I settle back down on the bench. My daughter wants her sultanas so I open the box and watch her tiny pink dimpled fingers fumbling to pick them out. The program is underway now and the presenters are holding up a song lyrics poster for Welcome today little Starshine, the first rhyme we’re going to sing.

I see the woman who had taken our seat. She’s sitting cross-legged on the floor at the edge of the group of toddlers, holding her little boy’s hand. As I watch, she shifts, and I see her full side profile, and I do a double-take.

How could I have not noticed?

Beneath her V-neck tunic, pushing up to her ribs, is the perfect basketball shape of what must be at least a seven-month pregnant belly.

Shame, so deep it feels like a wound, sears through me and my face burns a bright red. I try to catch her attention. We’ll be on the floor, and you can have our seat. But she doesn’t look my way. I know I should get up and go to her, but I’m too embarrassed. Instead I sit, mortified over the way I made a pregnant woman move. You’re not you any more. I look away, stare blankly at the aisles of books.

Up close the woman’s cheeks are bright like polished plums as she smiles at my daughter and her toddler-absorbed delight. “I’m so terribly sorry,” I say, stepping aside to let the other moms past now that Rhyme Time is over. “I didn’t see that you were pregnant.” My apology sounds so lame, but when I look in her eyes I can see that they are shining.

“Do you want to get a coffee?” she says.

We sit at a table at the library café. We’re kept busy rescuing crayons from the floor, wiping sticky little faces and mopping up spilt water. But somehow around this we still manage to talk. She says she has days with her toddler when it all feels too hard and I know exactly what she means. But at this moment it seems like the easiest thing—when I can share the day with a friend.

Back on the tram and on our way home, my daughter falls asleep on my knee. I look through the window at a multi-level car park and the massive shopping center. There’s a sign for the cinemas and I remember how my husband and I used to go to Gold Class on Friday nights, then sleep in on Saturdays before having a long lazy brunch. And I realize there’s no going back to that now. Those days are gone forever.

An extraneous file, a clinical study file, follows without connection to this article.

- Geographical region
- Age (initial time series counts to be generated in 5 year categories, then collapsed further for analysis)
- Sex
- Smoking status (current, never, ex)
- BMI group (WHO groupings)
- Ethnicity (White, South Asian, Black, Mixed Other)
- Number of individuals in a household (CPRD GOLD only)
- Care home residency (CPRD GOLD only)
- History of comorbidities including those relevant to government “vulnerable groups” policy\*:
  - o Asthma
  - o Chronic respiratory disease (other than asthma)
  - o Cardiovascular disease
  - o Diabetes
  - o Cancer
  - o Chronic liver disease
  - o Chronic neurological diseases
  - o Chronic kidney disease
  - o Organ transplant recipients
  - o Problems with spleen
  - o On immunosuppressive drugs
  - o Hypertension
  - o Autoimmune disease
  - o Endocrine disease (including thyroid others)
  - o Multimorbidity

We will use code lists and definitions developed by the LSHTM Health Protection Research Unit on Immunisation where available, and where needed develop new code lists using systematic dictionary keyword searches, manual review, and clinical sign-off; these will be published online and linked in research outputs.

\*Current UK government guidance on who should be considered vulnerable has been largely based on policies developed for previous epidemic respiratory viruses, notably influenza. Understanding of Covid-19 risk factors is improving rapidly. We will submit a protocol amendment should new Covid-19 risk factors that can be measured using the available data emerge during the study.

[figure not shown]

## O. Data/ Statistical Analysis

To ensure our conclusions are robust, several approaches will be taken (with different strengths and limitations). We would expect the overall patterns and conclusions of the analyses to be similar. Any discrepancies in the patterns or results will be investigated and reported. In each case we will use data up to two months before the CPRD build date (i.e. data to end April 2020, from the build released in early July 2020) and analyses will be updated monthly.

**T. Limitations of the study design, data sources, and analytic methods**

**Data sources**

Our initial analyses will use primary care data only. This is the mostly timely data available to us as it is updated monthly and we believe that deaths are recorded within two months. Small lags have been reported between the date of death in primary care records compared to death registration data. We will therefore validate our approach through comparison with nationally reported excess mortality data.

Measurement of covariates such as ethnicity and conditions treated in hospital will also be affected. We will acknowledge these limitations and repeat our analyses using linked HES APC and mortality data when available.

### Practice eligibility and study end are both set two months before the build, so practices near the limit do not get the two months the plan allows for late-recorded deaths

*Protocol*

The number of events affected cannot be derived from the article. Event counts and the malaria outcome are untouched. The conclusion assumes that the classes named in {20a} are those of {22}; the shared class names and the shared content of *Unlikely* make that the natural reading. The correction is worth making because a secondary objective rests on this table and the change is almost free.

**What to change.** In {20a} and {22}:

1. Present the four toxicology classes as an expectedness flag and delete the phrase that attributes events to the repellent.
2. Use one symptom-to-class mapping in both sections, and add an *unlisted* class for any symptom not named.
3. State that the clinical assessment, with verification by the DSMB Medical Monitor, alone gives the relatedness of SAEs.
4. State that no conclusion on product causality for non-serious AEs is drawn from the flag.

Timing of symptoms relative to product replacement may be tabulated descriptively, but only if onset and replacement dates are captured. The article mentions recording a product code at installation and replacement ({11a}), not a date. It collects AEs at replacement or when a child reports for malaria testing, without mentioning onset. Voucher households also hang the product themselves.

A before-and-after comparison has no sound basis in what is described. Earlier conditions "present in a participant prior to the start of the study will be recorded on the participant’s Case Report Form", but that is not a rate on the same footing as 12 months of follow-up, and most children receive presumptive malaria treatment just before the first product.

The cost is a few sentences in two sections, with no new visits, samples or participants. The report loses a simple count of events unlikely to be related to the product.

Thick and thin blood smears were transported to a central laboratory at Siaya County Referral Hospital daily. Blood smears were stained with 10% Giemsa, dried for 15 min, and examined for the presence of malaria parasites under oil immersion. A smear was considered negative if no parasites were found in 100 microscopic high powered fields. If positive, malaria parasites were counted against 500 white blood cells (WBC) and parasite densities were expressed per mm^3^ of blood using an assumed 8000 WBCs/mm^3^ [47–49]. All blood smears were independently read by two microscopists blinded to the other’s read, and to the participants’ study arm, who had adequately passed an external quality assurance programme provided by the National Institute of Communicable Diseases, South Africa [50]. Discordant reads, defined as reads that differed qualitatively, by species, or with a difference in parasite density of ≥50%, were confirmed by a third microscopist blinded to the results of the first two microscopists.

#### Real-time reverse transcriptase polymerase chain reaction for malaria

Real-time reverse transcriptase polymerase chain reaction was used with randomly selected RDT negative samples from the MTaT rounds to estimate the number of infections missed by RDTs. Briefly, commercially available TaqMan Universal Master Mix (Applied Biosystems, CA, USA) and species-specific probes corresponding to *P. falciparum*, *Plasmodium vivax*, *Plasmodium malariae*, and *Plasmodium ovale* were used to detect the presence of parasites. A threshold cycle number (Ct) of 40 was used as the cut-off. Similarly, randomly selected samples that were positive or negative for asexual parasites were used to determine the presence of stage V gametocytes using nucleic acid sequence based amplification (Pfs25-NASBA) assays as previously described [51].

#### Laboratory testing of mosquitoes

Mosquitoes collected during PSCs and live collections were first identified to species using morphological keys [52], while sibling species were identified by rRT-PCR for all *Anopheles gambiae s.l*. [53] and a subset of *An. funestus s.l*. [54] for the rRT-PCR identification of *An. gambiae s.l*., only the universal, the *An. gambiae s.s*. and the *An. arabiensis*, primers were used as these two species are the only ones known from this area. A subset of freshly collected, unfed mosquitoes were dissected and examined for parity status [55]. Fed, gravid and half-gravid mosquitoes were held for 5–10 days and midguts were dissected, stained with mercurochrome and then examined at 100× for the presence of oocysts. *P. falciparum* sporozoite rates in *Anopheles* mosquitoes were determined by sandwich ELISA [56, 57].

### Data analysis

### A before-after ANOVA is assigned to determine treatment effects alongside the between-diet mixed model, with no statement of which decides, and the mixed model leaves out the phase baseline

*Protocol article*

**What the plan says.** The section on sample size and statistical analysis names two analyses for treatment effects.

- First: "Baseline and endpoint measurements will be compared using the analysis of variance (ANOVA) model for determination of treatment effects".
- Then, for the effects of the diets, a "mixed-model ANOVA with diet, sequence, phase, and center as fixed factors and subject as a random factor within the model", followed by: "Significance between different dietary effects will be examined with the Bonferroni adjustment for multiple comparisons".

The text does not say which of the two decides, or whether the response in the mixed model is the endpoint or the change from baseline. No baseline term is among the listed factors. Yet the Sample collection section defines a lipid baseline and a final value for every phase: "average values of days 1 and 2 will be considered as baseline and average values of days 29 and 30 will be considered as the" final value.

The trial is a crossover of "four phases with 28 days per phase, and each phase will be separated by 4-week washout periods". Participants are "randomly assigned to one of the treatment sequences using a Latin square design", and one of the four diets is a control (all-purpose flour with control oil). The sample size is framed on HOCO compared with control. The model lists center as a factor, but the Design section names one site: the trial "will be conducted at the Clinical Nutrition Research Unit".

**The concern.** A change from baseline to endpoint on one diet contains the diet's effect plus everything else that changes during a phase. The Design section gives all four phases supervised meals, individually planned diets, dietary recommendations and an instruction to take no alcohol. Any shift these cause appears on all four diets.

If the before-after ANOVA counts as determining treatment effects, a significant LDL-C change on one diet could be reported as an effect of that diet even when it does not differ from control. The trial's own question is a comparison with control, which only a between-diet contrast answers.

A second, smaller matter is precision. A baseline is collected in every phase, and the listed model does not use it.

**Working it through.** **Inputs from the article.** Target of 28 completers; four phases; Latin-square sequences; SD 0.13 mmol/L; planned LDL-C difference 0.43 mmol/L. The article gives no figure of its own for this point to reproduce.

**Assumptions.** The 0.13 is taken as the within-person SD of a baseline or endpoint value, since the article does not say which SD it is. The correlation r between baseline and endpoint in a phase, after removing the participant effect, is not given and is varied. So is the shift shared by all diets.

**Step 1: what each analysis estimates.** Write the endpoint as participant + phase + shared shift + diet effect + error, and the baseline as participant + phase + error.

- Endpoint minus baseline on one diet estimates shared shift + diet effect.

My husband is home late, and by the time he steps through the door, our baby is asleep in her cot. He finds me out on the deck, gazing at the night view: tall apartment buildings thronged by the river, their reflections shimmering on the black water’s tide. A steady stream of traffic flows over the bridge and the lights from houses spread across Chevron Island are like the embers of a fire. He comes and stands beside me.

“I’m sorry about last night,” he says.

“No, I’m sorry,” I say. “I shouldn’t have lost my temper.”

He puts his arm around my shoulder and we stand here silently, watching a boat chugging down the river.

“I miss us,” I say.

He pulls me closer. “We’re still us,” he says.

At the base of the bridge, down on the sheltered beach, a couple of locals have set up for night fishing. Lanterns shine on the rocks, buckets in the sand. We see them cast a line, and it occurs to me that my husband is right. We are still us. Being a couple is important, but so is being parents. And the two are not mutually exclusive. Sure, we used to go to the movies a lot and sleep in on the weekends. But we have something now that is much more powerful than leisure: the desire to work together to raise our precious child.

Down the river, the boat is coming in to berth. Just beyond the jetty, two cranes flank the sky, their turrets glowing with lights, and as I watch them I realize that the city is just a city.

I give his fingers a squeeze.

We’re our new beginning.

Suvi Mahonen is a freelance writer based in Surfers Paradise on Australia’s Gold Coast. Her non-fiction has appeared in various newspapers and magazines in both Australia and Canada including The Weekend Australian, The Sydney Morning Herald andPractical Parenting. Her fiction has been widely published in literary journals and anthologies including in The Best Australian Stories 2010 and Griffith Review. A portion of a longer work-in-progress was nominated for a 2012 Pushcart Prize. For more from Suvi visit her page here.